Sunken tugboat emerges with a story

Thomas Donovan has always been fascinated by The Murph, an old Navy tugboat that sank in Quartermaster Harbor in 2007.

Thomas Donovan has always been fascinated by The Murph, an old Navy tugboat that sank in Quartermaster Harbor in 2007.

An attorney living in Tacoma, he  went scuba diving there often, exploring The Murph’s hallways and the sea life growing on it. He researched the 70-year-old tug’s history and wrote an article about it for The Beachcomber. And when he was married in 2009, there was only one place to hold his wedding reception — on a flotilla of boats above The Murph.

Last week, however, the 100-foot tugboat was raised from the water in a two-day effort by the state Department of Natural Resources, which considers the sunken boat a hazard.

“It’s tough to see it go, and much of the diving community is going to miss it as well,” Donovan said. “But it’s for the better and for the greater good.”

The Murph is the fifth sunken boat that DNR’s Derelict Vessel Removal Program, funded by boater registration fees, has removed from Quartermaster Harbor since summer of last year. But those involved in its retrieval say the tug is unique in its large size and in the time it spent underwater.

“We don’t normally pull up ones that have been down for this long,” said Melissa Ferris, who manages the program.

The Murph was abandoned and sank in shallow water near the mouth of Quartermaster Harbor in 2007. At the time, the Coast Guard responded and removed oil from the boat, but Ferris said some oil still leaked afterwards and the state was worried more might eventually be released.

“We felt it was important to get it out of there before the tanks rusted through and we ended up with an oil problem in Quartermaster,” she said.

What’s more, she said, the boat was close to the surface — it could been seen sticking out of the water during very low tides — and was considered a navigational hazard. Lighted buoys were placed around it to warn boaters coming in and out of the harbor.

Last Tuesday, Nov. 4, The Murph was hoisted up by crane in a project that cost the state around $622,000, including the cost to salvage the boat as scrap metal.

It took several hours to bring the tug up, as the contractor, Global Diving & Salvage, repeatedly raised it, pumped water from its bilge and raised it a little more. The boat was covered in sea life, and workers tried to scrape off and return to the water as many creatures as they could.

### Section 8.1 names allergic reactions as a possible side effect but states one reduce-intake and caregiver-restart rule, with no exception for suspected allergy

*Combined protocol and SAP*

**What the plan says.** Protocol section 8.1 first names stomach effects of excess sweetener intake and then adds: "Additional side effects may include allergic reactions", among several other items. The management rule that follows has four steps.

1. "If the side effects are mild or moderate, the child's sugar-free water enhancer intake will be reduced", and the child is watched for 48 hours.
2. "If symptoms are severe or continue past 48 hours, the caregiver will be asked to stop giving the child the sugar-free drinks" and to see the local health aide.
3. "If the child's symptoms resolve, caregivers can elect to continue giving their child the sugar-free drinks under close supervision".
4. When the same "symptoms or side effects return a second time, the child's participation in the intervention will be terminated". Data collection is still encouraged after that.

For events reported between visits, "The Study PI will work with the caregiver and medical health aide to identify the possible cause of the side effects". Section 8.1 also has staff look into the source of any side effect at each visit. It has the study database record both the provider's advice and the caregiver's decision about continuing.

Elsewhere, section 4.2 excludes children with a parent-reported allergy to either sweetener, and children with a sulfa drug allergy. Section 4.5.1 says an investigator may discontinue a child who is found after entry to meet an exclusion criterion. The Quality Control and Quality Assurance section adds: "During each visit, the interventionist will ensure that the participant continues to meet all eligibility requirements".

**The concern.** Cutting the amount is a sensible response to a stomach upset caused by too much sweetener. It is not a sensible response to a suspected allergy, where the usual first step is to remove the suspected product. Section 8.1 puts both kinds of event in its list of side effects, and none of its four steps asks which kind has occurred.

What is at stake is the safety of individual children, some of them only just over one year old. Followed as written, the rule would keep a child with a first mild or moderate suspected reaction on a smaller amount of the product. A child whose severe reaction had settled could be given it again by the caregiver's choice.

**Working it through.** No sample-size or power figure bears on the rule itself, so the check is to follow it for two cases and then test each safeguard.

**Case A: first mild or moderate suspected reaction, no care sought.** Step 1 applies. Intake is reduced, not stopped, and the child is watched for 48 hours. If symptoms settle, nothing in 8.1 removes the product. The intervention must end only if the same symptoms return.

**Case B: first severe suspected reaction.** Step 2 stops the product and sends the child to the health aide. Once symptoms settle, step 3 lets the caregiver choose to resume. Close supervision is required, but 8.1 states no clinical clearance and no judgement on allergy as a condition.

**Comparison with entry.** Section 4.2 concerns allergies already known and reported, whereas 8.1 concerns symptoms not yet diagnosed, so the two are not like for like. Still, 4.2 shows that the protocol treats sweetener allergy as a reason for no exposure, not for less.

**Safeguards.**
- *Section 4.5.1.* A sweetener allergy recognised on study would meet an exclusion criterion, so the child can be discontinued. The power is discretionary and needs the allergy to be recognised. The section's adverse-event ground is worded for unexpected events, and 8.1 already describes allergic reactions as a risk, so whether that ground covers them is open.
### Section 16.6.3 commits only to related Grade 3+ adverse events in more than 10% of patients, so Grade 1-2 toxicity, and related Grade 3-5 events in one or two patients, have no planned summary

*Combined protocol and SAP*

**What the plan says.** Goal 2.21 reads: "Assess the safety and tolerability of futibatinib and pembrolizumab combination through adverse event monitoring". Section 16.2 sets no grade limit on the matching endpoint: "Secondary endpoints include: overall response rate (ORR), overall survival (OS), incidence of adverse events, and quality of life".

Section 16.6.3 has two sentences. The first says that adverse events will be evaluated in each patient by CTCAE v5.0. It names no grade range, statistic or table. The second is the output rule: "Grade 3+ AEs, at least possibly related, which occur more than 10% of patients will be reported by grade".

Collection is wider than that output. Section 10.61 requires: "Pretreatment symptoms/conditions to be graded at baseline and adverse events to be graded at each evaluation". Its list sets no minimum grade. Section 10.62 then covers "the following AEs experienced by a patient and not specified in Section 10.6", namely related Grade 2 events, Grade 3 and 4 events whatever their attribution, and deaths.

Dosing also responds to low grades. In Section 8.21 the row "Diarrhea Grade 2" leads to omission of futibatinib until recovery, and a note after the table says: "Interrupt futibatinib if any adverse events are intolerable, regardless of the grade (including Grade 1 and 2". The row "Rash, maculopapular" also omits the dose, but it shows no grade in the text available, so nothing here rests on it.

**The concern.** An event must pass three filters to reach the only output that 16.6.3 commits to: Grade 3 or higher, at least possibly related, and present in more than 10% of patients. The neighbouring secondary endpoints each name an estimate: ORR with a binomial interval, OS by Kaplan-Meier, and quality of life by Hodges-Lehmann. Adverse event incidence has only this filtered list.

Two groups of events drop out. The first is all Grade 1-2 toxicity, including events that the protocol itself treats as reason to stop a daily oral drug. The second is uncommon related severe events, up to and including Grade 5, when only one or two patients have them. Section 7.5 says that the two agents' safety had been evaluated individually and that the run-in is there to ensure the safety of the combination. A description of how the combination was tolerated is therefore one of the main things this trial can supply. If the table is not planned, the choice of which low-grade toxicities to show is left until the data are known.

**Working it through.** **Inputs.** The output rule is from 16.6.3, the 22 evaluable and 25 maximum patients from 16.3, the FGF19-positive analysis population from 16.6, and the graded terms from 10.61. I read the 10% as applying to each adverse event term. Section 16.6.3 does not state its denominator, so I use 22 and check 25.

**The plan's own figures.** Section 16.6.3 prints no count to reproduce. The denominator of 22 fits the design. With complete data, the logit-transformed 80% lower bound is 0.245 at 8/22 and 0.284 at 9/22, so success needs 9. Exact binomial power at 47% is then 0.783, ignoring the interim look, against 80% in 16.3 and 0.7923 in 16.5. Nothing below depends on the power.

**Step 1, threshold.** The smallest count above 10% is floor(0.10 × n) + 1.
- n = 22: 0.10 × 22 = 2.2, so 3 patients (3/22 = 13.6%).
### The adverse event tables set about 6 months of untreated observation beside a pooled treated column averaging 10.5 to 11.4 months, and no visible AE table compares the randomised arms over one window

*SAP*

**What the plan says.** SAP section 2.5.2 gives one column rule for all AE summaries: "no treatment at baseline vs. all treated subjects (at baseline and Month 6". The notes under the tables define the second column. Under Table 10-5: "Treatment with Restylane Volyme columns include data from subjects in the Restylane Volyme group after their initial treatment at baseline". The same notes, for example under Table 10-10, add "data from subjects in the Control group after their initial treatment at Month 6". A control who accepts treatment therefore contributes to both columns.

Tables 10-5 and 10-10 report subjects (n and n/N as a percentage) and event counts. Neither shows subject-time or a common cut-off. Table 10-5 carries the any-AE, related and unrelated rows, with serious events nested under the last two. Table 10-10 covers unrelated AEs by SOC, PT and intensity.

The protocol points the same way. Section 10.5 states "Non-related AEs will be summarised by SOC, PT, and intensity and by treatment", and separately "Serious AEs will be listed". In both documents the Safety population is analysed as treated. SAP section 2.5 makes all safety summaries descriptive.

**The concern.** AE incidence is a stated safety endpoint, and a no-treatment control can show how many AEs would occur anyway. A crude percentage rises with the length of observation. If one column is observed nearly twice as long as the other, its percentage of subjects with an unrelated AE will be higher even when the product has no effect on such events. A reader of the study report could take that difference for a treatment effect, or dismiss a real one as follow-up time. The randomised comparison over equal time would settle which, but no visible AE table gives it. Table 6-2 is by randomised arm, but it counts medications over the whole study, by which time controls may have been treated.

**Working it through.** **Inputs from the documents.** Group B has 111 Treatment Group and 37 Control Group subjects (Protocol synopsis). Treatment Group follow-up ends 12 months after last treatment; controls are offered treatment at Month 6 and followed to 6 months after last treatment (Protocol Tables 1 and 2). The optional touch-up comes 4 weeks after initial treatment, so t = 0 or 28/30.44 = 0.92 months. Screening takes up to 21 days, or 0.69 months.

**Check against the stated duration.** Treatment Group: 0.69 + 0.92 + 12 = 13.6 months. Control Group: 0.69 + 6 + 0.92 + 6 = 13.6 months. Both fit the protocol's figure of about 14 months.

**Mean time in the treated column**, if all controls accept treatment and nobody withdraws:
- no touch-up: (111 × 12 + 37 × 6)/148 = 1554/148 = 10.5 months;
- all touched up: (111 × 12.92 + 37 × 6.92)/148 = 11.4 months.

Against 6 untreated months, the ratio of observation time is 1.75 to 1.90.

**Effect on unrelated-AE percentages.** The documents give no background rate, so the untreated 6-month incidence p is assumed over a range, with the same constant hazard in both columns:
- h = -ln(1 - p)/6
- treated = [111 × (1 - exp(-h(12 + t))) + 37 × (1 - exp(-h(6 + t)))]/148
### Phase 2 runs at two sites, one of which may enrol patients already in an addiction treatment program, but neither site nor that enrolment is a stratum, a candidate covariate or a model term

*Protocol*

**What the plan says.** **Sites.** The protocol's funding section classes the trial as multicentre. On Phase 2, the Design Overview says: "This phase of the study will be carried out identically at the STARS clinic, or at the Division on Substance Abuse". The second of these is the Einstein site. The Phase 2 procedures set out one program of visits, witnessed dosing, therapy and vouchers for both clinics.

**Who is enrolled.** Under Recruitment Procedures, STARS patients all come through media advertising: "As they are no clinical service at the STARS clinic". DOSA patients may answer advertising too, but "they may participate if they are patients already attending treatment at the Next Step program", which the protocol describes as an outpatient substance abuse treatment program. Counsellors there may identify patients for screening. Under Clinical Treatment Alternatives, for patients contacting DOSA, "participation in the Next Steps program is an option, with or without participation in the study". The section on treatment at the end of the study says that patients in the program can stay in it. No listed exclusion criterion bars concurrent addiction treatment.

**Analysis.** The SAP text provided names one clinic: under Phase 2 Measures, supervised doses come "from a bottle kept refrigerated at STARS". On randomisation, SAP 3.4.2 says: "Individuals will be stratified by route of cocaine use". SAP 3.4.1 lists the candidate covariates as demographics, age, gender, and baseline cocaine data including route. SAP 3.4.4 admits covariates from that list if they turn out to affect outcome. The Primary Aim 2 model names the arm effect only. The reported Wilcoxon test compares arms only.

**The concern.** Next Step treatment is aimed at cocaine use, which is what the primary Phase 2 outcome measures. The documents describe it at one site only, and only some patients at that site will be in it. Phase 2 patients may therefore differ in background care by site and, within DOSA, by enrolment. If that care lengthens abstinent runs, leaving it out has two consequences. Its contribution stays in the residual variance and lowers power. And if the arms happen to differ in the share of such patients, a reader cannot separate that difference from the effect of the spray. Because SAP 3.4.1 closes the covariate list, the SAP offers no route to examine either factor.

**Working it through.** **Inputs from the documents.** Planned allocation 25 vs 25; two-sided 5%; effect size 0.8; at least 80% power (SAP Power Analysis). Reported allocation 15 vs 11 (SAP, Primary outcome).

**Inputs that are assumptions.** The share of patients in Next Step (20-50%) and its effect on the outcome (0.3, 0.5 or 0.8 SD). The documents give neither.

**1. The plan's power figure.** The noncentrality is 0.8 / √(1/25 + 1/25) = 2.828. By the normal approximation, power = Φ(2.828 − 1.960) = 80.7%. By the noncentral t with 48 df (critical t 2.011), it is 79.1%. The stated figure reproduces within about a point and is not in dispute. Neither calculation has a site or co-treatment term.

That sea life, many say, was one thing that made The Murph an attractive spot for scuba diving.

“We don’t have that many wrecks in Puget Sound, and that one was really nice,” said Rick Myers of Bandito Charters, a scuba diving charter based in Tacoma.

Myers said The Murph was one of about a dozen shipwrecks that Bandito regularly took trips to. He understands why the state removed it, he said, but he is sad to see it go.

“What constitutes garbage to others, it creates life,” he said.

Donovan said The Murph was considered a good dive not only because of its sea life, but because it was so near the surface, allowing for more natural light and making an easier dive for beginners. It also sank perfectly upright — unlike many boats that settle on their sides — making it easy for divers to navigate the tug’s halls and rooms.

“It actually sank like you’d think a shipwreck would sink,” he said.

Decades before it wound up at the bottom of the harbor, The Murph started its life as a Navy tugboat, built in 1944 in Jacksonville, Florida.

“They made a lot of ships then for the war effort,” Donovan said.

Originally called The USS Wingina, the tug never saw action, but was stationed for most of its life at the Bremerton Navy Yard and in Astoria, Oregon, where it assisted large ships crossing the Columbia River bar.

The boat was sold by the Navy in 1985 and went through several owners — including Seattle Central Community College — before its last owner, an Olympia man, abandoned it in Quartermaster around 2007.

Accounts as to what happened next vary.

Donovan has heard that an “eccentric individual” lived on the boat for a time before it sank. Metal pieces were salvaged off the body, and Donovan believes it was scuttled to avoid disposal fees.

Ferris, with the state, said she is unsure how exactly The Murph sank, but said it’s also likely that as parts were removed from the tug, it ultimately sprang a leak and sank.

One person posted on a Seattle-area diving forum that The Murph was clearly scuttled, as it appeared its doors and windows had been tied open.

Troy Kindred, a local sailor, said rumors about The Murph have made their way through the Vashon boating community, and he also heard that it was the stripping of the Murph that ultimately did it in.

“I don’t think that they sunk it on purpose,” he said. “I think they probably were careless in the way they were cutting out the valves.”

Kindred and a friend were on the water in his sailboat last week to watch The Murph come up.

“It’s probably the biggest boat to sink around here,” he said. “It’s pretty interesting.”

As for Donovan, he now travels for work more frequently and hadn’t been diving as much at The Murph. It was a shadow of its former self, he added, as divers have continued stripping pieces from the boat, taking latches, door handles, even the anchor. But still, there’s nothing like diving a shipwreck.

“They’re time capsules from a different era of history,” he said.